I have noted here more than once in the past few weeks that it is, in fact, summertime.
Usually when I tell you this, dear readers, I make some kind of remark that you should be out there burning powder, that is, shooting firearms in some form.
Shooting firearms for pleasure is really a year-round activity, but summer is a time when it is warm (sometimes too warm), so we want to get outside and do things. Shooting is a good thing to do.
Also, and I hate to bring it up again, but summer is on its downhill slide, and according to my famously poor math skills, less than a month remains until the opening of dove season (usually Sept. 1, but check your state's regulations). Yes, you read that right: Less than a month, and you could be standing on the edge of a field, sweating in the heat, and you haven't hit a bird yet after a box of shells.
The shotgun games I will write about here will help greatly with that.
It occurred to me recently that I have not talked to you enough about shotgun shooting and the shotgun sports lately. There is a wide variety of shotgun-related sports, and if you like to shoot, they are great fun.
(Now there is that fun thing again, we are supposed to be having fun out there, right?)
Before we get too deep into the actual shotgun games and all the rules and whatnot about them, let's talk about all the benefits — physical, psychological — and the simple plain beauty of seeing a clay target disintegrate into powder after the boom of a shotgun.
Those who are not shooters will not understand this, which is a pity, but if they go just one time to a trap or skeet range and try it, they will be changed forever. That first time, that first magical time when they mount the gun and bring it to bear on a flying clay target and pull the trigger to see the clay evaporate into a fine mist, is a wonderful experience.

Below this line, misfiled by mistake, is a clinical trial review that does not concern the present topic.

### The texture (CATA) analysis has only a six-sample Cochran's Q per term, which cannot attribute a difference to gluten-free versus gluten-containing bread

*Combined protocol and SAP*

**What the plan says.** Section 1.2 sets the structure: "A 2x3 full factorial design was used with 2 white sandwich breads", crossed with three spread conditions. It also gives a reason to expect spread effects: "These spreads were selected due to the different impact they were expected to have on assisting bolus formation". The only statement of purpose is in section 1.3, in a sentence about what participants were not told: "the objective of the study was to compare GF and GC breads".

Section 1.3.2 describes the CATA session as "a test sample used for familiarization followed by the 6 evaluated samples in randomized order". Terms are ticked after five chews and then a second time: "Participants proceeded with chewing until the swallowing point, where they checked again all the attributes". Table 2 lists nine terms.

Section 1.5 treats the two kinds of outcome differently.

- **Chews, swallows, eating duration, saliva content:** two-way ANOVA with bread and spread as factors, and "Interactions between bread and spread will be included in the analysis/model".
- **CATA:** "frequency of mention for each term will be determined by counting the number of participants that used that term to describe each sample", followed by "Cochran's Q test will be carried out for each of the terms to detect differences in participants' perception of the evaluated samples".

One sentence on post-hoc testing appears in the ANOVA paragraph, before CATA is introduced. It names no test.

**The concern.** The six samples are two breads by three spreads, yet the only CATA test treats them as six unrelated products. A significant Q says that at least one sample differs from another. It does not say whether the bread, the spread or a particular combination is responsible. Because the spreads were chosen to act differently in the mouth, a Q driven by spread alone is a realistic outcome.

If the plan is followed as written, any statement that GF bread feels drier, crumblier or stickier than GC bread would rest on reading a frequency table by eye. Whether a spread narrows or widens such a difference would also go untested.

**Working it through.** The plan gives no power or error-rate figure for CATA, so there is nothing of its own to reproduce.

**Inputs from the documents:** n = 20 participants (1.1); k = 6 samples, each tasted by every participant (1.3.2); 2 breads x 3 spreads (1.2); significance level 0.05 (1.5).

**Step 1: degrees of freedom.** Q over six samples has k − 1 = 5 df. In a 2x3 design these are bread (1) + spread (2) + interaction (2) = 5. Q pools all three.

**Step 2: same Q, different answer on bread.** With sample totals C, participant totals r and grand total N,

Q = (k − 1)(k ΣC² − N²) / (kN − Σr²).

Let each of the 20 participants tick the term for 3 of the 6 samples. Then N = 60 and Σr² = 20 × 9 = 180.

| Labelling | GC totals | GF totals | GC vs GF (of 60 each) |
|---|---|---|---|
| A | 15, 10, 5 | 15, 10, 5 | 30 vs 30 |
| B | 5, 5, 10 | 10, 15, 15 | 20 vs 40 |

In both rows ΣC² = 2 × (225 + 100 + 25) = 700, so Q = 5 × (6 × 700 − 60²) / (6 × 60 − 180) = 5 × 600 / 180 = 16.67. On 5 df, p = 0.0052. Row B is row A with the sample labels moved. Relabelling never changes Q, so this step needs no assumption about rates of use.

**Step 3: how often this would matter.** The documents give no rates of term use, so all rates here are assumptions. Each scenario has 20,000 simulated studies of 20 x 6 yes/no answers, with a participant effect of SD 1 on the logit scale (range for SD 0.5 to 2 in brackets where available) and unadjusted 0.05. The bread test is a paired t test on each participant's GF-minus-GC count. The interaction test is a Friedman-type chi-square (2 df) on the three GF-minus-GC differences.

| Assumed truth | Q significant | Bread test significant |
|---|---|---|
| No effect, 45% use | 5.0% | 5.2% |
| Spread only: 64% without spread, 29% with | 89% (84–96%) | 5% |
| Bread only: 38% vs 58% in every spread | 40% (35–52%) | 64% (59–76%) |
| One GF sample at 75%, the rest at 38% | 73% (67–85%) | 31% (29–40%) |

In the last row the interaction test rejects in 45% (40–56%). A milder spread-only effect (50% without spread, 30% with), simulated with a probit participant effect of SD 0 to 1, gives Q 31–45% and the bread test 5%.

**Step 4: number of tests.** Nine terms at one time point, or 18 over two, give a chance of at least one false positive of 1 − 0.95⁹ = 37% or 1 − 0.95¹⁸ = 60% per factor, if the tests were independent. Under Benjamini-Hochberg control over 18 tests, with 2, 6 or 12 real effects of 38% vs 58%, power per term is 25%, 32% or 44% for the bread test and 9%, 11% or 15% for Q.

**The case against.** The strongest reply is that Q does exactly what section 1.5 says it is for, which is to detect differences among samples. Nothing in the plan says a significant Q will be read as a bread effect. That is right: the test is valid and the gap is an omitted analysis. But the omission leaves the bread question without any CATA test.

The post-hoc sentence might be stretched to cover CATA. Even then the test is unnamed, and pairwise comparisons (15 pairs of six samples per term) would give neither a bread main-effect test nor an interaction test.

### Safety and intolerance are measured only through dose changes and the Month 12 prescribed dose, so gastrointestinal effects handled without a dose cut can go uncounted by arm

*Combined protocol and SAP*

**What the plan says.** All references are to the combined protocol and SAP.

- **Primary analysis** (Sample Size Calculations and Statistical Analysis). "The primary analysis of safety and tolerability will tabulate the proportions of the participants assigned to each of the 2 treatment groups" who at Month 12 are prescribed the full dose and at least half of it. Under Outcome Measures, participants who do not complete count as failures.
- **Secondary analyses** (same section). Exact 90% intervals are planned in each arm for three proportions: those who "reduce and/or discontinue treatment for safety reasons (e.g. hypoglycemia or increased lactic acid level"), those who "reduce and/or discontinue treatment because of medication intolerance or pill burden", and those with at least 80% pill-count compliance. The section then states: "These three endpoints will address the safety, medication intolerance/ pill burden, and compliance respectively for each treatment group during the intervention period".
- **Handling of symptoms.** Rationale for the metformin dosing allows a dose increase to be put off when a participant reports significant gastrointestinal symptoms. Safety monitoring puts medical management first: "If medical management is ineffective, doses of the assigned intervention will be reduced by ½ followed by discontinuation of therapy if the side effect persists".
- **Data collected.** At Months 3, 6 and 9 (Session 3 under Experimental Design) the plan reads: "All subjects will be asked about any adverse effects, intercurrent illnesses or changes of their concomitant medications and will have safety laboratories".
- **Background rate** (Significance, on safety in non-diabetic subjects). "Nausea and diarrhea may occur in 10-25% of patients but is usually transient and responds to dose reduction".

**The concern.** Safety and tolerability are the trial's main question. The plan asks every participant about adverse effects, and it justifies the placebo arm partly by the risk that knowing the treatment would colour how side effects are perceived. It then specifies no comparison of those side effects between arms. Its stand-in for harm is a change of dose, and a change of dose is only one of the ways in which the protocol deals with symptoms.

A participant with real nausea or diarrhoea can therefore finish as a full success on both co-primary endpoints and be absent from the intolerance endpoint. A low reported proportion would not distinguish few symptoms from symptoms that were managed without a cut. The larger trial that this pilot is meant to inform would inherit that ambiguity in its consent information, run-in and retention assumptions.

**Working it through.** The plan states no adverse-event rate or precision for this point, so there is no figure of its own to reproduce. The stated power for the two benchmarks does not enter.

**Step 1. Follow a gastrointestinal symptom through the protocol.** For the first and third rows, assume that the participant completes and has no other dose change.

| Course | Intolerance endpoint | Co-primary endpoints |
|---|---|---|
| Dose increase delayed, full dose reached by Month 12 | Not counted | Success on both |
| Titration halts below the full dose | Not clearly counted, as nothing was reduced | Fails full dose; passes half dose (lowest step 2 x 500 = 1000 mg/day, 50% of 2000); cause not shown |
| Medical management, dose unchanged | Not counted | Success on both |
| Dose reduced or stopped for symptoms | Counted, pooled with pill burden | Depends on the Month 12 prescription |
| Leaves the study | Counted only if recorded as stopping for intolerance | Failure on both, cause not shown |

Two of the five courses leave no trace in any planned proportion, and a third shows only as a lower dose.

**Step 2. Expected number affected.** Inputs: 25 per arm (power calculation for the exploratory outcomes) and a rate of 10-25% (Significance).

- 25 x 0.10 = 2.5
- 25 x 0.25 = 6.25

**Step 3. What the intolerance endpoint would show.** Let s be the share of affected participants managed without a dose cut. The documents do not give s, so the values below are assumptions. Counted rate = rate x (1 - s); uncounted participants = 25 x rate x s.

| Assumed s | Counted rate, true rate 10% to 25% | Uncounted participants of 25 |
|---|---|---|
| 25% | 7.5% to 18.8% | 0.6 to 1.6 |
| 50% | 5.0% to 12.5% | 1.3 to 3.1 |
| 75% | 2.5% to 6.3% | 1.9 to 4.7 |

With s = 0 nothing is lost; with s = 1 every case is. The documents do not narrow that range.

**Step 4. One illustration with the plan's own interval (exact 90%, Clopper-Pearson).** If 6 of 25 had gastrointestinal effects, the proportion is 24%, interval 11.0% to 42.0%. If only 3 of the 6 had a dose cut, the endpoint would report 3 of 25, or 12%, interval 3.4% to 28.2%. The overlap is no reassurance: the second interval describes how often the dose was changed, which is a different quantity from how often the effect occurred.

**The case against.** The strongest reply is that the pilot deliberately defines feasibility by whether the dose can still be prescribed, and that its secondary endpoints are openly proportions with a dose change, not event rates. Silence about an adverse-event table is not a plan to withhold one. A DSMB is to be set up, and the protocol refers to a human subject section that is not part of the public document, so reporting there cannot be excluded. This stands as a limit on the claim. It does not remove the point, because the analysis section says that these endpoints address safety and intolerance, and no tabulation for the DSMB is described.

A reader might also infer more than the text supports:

So here, my brothers and sisters in camo and shooting vests, is a short, down and dirty intro to some of the basic shotgun games for you to try. You old and experienced shotgunners out there will no doubt think it rather simplified and trite, but we need to give the new shooters out there some information on getting started.
OK, here is your course in Shotgun Games 101, covering trap, skeet and sporting clays.
I have no problem telling you the game of trap is my favorite shotgun game, and the reason is simple: I think it is the easiest.
Now there are shotgunners out there who would leave me in the dust on any range that will disagree with this. They think trap is not the easiest game. Why they think this is an absolute mystery to me, but we must forge on.
American trap that we shoot here in the USA is different from European or Bunker trap that has an English or European origin. Our game of trap evolved when the sport of live pigeon shooting started to fall into disfavor in the late 1800s. In the live bird game, the shooter would call to the person operating a cage to release a bird (this person is called the trapper). The trapper would pull a string to release the bird, so the shooter would call "Pull!" This tradition is still with us today in how you call for a target on the trap (or skeet) range.
Trap is generally shot with a five-person squad standing on fixed positions lined up on a curved row. The shooters are 16 yards from the trap house, which contains an oscillating target thrower. The targets can be thrown 27 degrees right or left of center and are going more or less away from the shooter.
A squad of five experienced shooters is a thing of beauty to watch and reminds one of a well-oiled machine. As one shooter pulls the trigger, the next in line closes his gun (if it is a break-action model) and raises it to shooting position, calls for the target ("Pull!") and makes the shot. The next in line continues all this. The shooters rotate positions after every five shots, and when they have expended 25 rounds of ammo, the game is over. A round of trap will take only about 15 or 20 minutes, and I believe it is the best game for the beginner to start on.
On a side note, the older, very experienced trap shooters (you can recognize them with the baggy pants) can be notoriously grouchy around new shooters. Don't let this faze you one bit. Go to the range, watch and listen for a while, and learn.
When it is your time to shoot, it would be good to start on a squad of other inexperienced shooters with one old hand who is willing to help and teach. Any gun club will have such shooters around, and most older shooters (even the grouchy ones) will welcome the chance to share all their wisdom once they get to know you.
Go and learn and have fun. Don't worry about your scores when you start down the shotgun trail.
We are told that in the 1920s, a couple grouse hunters in New England invented the game of skeet (I'm not sure if they were drunk or just mean-spirited) to make you more proficient at hitting ruffed grouse.
Many shooters (including me) think the targets in skeet may be more related to dove- and duck-shooting scenarios in the field than upland hunting (such as grouse or pheasants), where the birds are in general flying away from you. The targets in skeet offer a lot of crossing shots and some coming toward you.